Despite this favourable return on investment and the role of community health programming in driving the attainment of UHC, community health is yet to attract optimal attention and prioritisation. Public expenditure on the health sector remains low at approximately seven percent of the national budget (below the Abuja Declaration target of 15 percent for health). Furthermore, a large proportion of the national health budget continues to go to the hospitals located in towns rather than peripheral units and health centres at the lower units. A report undertaken by the Ministry of Health in 2020, showed that community health service financing shrunk in real terms when looking at the availability of commodities at health facilities in 2019-20 compared with in 2018-19 and was far below the Health Sector Development Plan target of 75 percent. A community health investment case, yet to be developed, would help mitigate against some of the existing financial shortfalls.

What should the global community and partners do to ensure that community health initiatives are adequately supported?

Stakeholder support should align with national plans, strategies and policies, adopting a ‘one team-one plan’ system to support the design of people-centred interventions, catalyse resourcing for primary healthcare, and building resilient heath systems that withstand future public health threats.

We must also recognise that the private sector plays an important role in the delivery of primary healthcare. Engaging the private sector can contribute towards ensuring systems, workforce and resources are sustainable and aligned towards the singular ambition of Health for All. It is also important to leverage innovative approaches to primary healthcare such as digital health, service delivery and financing mechanisms, including blended-financing and demand-side financing mechanisms.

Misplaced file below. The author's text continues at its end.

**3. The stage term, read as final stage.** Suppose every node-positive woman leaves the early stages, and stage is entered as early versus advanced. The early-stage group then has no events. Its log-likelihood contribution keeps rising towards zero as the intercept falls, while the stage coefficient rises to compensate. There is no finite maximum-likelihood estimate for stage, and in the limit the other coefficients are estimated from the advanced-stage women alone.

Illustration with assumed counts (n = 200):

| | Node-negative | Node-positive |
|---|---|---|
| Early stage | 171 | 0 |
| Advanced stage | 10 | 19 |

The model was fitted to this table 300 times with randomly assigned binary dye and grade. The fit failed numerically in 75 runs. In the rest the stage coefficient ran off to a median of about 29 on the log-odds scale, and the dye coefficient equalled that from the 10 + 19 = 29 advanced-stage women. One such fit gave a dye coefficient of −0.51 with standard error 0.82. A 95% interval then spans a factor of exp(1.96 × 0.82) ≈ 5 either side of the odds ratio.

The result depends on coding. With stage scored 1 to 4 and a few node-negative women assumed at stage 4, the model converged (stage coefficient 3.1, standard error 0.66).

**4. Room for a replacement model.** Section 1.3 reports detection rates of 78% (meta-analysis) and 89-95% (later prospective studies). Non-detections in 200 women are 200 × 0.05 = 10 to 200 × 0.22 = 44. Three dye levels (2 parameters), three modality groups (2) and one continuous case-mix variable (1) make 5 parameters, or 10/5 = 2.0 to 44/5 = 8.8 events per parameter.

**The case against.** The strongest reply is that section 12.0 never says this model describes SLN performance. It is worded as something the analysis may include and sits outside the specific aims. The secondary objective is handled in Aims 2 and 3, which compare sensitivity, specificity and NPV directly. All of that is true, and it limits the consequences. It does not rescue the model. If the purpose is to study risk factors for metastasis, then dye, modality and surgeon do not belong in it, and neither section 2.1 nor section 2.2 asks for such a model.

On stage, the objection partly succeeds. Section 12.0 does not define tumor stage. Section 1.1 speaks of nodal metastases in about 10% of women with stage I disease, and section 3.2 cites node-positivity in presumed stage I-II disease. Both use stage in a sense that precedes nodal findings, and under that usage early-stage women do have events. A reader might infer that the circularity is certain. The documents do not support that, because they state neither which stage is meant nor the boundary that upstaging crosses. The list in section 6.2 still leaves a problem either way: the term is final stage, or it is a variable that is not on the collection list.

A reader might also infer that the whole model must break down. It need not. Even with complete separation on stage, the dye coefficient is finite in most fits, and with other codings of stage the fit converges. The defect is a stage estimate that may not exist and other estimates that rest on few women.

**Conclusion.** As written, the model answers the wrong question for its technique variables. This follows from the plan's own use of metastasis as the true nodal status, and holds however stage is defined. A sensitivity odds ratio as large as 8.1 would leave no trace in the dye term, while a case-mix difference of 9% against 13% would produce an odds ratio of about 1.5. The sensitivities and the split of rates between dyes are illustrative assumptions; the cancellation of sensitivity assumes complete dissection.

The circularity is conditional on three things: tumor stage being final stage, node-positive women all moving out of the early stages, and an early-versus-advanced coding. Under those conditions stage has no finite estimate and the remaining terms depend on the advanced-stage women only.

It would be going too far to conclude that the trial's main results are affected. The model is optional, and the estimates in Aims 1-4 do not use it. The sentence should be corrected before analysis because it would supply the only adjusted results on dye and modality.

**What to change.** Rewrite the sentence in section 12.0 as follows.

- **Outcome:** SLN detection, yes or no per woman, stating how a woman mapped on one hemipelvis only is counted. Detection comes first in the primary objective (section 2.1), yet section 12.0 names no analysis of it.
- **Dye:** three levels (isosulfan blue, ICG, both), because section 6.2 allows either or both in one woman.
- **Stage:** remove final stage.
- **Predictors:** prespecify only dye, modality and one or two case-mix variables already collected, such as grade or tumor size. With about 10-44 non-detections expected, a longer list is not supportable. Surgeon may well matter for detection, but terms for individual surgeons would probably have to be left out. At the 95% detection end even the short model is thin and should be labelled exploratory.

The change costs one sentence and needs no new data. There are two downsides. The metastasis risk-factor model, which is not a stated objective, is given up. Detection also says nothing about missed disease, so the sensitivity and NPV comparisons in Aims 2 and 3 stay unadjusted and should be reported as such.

How and where can organisations like Malaria Consortium add value to Uganda’s vision?

Understanding Uganda’s priorities and vision for achieving UHC is integral to ensuring that investment and resources can be integrated efficiently and effectively and can be built on in a sustainable and impactful way. The long history that Malaria Consortium has working alongside us in Uganda has helped drive forward innovations and provide evidence to inform decision making that is aligned to the country’s strategy.

The Ministry of Health is committed to strengthening its community-level service delivery as one of the ways to achieve UHC. As part of this process, an electronic community health information system (eCHIS) will be implemented for use by VHTs with modules including iCCM; maternal, newborn and child health; family planning; health promotion, antenatal and postnatal care; nutrition and immunisation. Also included will be stock monitoring and VHT supervision dashboards.

VHTS will use the eCHIS as digital job aid as they deliver services across nine districts including Koboko, Maracha, Lira, Oyam, Nebbi, Ntungamo, Lamwo, Buikwe and Amuru. In areas where the eCHIS is deployed, we have observed improvements in service delivery at the community level by over 30 percent. With Malaria Consortium’s expertise and reach, it would give us much delight to see them in a position to step in to support this initiative in all the districts where they implement their activities.

Reagan Wamajji is Malaria Consortium’s Policy & Advocacy Manager

Read more in our technical brief, Paving the Way for Universal Health Coverage

Read more in our capacity statement, Integrated Community Case Management